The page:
MEDIA ROUNDUP: Travel reporters still on the move during tough times

It may be tough for the travel market now, but many editors still have space to fill. And with war in Iraq and a weak economy, there's more focus on cheap destinations that are closer to home, finds David Ward.

It may be tough for the travel market now, but many editors still have space to fill. And with war in Iraq and a weak economy, there's more focus on cheap destinations that are closer to home, finds David Ward.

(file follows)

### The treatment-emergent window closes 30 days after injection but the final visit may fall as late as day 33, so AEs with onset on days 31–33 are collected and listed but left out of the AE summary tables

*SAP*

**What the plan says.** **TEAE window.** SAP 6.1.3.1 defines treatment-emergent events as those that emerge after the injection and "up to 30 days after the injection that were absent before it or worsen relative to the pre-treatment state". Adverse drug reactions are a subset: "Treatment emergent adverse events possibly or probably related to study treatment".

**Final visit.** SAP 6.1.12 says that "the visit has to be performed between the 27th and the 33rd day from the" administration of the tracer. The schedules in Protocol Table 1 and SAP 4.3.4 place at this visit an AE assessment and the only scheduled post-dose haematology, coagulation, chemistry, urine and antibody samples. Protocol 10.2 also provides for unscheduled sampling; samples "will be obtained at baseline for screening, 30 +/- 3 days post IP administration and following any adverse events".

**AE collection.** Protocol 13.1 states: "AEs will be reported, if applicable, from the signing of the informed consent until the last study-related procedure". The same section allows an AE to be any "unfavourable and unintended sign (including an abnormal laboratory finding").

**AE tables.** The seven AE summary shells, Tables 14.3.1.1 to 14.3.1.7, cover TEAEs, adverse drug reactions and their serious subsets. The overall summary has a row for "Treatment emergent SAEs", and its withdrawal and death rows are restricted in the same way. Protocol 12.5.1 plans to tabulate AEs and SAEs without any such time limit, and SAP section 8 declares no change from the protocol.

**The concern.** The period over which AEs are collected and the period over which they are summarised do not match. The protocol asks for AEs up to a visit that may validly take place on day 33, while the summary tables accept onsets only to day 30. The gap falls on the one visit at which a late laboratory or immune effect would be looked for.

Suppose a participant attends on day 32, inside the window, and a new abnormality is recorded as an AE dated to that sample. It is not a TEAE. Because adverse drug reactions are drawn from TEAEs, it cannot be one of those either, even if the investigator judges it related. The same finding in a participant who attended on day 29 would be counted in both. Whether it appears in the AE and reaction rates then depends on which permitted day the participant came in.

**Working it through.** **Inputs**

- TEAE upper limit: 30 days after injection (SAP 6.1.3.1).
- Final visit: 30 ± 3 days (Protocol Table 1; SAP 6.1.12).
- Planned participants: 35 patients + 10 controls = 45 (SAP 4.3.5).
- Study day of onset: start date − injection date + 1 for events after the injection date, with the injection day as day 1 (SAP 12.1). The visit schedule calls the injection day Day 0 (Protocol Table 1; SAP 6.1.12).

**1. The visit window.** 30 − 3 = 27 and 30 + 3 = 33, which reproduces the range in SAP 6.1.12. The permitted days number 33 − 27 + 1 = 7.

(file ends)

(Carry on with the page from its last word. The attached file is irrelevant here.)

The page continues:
It may be hard to find an industry that's gone through more tumult in the past two years than the travel business. The combination of a soft economy, uncertainty over the future of many airlines, concerns over the safety of destinations both in the US and abroad, and even the cost of gasoline have many Americans thinking long and hard about how far to travel on their next vacation. Yet even with a war raging in Iraq and continued worries over terrorists targeting tourists as they did last year in Bali, PR people say most travel journalists are still hard at work looking to find that perfect vacation spot. "Travel editors want to feel it's business as usual, and they have space to fill," says Lou Hammond, president and founder of Lou Hammond & Associates. "They tend to be covering more domestic locations than international, but the long leads continue to look at international destinations because they feel the current turmoil will be over and they've got to have stories in place for after." A shift away from adventure There's no doubt, however, that the tone of coverage is changing, most notably less emphasis on the daring and/or adventurous vacations and more focus on domestic locations. "The first trend we're seeing is that editors are responding to their readers' desire for domestic and North American holidays - trips that are close to home yet somehow exotic," says Joan Brower, who along with Joan Bloom heads up the travel practice at M. Booth & Associates. "The second trend is a focus on more service information - reporting on ways to make the travel experience safer, easier, and less stressful. We're seeing a lot of stories on things like no-risk cancellation policies." Most PR people say the soft economy is impacting travel journalism in many ways, including a decrease in the amount of staff travel writers and a corresponding increase in the use of freelancers. But Adele Malott, current president of the Society of American Travel Writers and the author of The Mature Traveler column distributed by The New York Times news syndicate, suggests that's nothing new. "The freelancer has long carried the travel-writing market. There's no way an editor can go everywhere in the world to satisfy a reader's need." But, Malott adds, "freelancers have had a harder time marketing this year because some of the travel sections have diminished in size. We see a smaller news hole, so they've had to look at new outlets. Instead of writing a piece for Conde Nast Traveler, they may be writing for The Rotarian. That makes the job more exacting because you have to research the readership of that publication." Also, there are simply fewer opportunities for many travel writers, at least in the short term. "A lot of magazines are using stories that they've had 'banked' in reserve, rather than soliciting new stories from freelancers," says Laura Davidson, president of Laura Davidson Public Relations. "Travel editors have more of a backlog," agrees Karen Weiner Escalera, president of the Coral Gables, FL-based KWE Group. "From a public relations perspective, it means that instead of a story appearing in 2003, it might not appear until 2004." Journalists go their own way It also means that there are fewer journalists looking to go on destination-sponsored press trips, although Davidson notes this reduction in junkets can't all be blamed on the economy or the international uncertainty. "Most journalists want to go on their own with their own story angles, and a lot of them can't take free trips anymore," she says. "So that entire press-junket thing has really changed. Most of the time, we're setting up customized itineraries and the journalists are traveling on their own." The other new trend, even with high-end travel outlets, is that price and value are becoming increasingly important. "The travel media is definitely looking for deals because the readers are looking for deals," says Weiner Escalera. "Consumers are much more sophisticated. They know the economy is soft and the travel industry is hurting, so they're looking for even better deals." But Brower cautions that while price is important, "the anxiety level that exists in the public is not strictly economic, it's psychological." She urges that PR pitches to travel writers emphasize comfort level and safety above any financial deal being offered. Despite the troubles of the travel industry overall, the current climate has been beneficial for some, as travel writers are now taking a second look at domestic locations they may have overlooked before. Nancy Marshall Communications VP Charlene Williams, who represents the Maine Office of Tourism, says, "We're pitching a lot of drive-market states with the message that Maine is a safe destination." Not only has that outreach been well received, but Marshall adds, "Some travel writers are coming to us with that story idea, looking for more information on Maine being a safe destination." Davidson, who notes that three of her agency's four new accounts are domestic locations, says, "The sophisticated travelers are always willing to go abroad, and so our Caribbean clients are doing well and Australia is doing well. But domestic hotels and resorts are realizing that now more than ever they should be promoting because a lot of people now just want to stay close to home." Other outlets turn to travel Even though the amount of travel-related editorial in many newspapers - and even some dedicated magazines - may be down, Weiner Escalera notes that travel coverage in other types of outlets seems to be on the rise. She cites bridal magazines and health and fitness outlets as examples, adding, "Fewer people want to lay on a beach or by the pool for a week. They want to do something active." Davidson cites programming such as the Conde Nast Traveler show on PBS, as well as the continued success of the Travel Channel, Odyssey, and the Discovery Network as proof of the increasing opportunities for travel coverage on TV. The internet is also playing a key role in travel. Consumers are not only booking their trips online, they're also doing more of the preliminary research on dedicated editorial sites such as and, as well as linked sites such as the Conde Nast-owned "Even though some of the online outlets are partnered with print publications, the editors are different and the editorial content is different," says Bloom. When it comes to pitching travel stories, The Mature Traveler columnist Malott offers the simple advice of taking the time to know not just who the writer is, but also which audience that journalist is writing for. "So often I get materials talking about traveling with infants," she says. "Well, the mature traveler is not likely to travel with infants, so they don't care about information on bassinets." ----- Where to go Newspapers The New York Times; The Wall Street Journal; USA Today; New York Post; The Washington Post; The Boston Globe; Chicago Tribune Magazines Travel + Leisure; Conde Nast Traveler; Travel Holiday; National Geographic Traveler; Business Traveler; Bride; Modern Bride; Men's Health; Men's Journal; Worth; The Robb Report; Sunset; Outside Traveler; Caribbean Travel Planner; T+L Family; Travel 50 & Beyond; Islands Trade Titles Cruise Industry News; Travel Week; Travel Agent Magazine; Meetings and Conventions; Successful Meetings; Airport Revenue News TV & Radio The Travel Channel; The Discovery Channel; Conde Nast Traveler (PBS); E!; CNN; NPR Web;;;;